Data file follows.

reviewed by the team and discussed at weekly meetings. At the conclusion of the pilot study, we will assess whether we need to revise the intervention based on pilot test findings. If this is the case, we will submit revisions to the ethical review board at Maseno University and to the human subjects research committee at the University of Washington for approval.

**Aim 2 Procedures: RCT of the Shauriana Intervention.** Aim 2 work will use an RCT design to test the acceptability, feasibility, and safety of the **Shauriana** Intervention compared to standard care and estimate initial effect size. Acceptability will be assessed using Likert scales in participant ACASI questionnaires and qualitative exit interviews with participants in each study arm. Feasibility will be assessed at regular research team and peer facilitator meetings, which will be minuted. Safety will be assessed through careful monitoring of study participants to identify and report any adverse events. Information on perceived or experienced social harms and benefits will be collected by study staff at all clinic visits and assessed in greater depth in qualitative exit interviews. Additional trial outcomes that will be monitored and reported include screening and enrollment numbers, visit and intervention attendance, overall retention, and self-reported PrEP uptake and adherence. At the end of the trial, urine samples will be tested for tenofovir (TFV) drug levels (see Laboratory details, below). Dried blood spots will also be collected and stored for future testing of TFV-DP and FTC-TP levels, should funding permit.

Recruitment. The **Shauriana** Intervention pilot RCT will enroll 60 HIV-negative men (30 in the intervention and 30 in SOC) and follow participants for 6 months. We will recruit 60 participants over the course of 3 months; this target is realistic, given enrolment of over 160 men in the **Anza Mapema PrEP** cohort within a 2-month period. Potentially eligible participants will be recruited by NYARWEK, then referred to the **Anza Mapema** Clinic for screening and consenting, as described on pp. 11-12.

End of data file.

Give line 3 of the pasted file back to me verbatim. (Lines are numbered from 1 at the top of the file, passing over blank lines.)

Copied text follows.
Recruitment. The **Shauriana** Intervention pilot RCT will enroll 60 HIV-negative men (30 in the intervention and 30 in SOC) and follow participants for 6 months. We will recruit 60 participants over the course of 3 months; this target is realistic, given enrolment of over 160 men in the **Anza Mapema PrEP** cohort within a 2-month period. Potentially eligible participants will be recruited by NYARWEK, then referred to the **Anza Mapema** Clinic for screening and consenting, as described on pp. 11-12.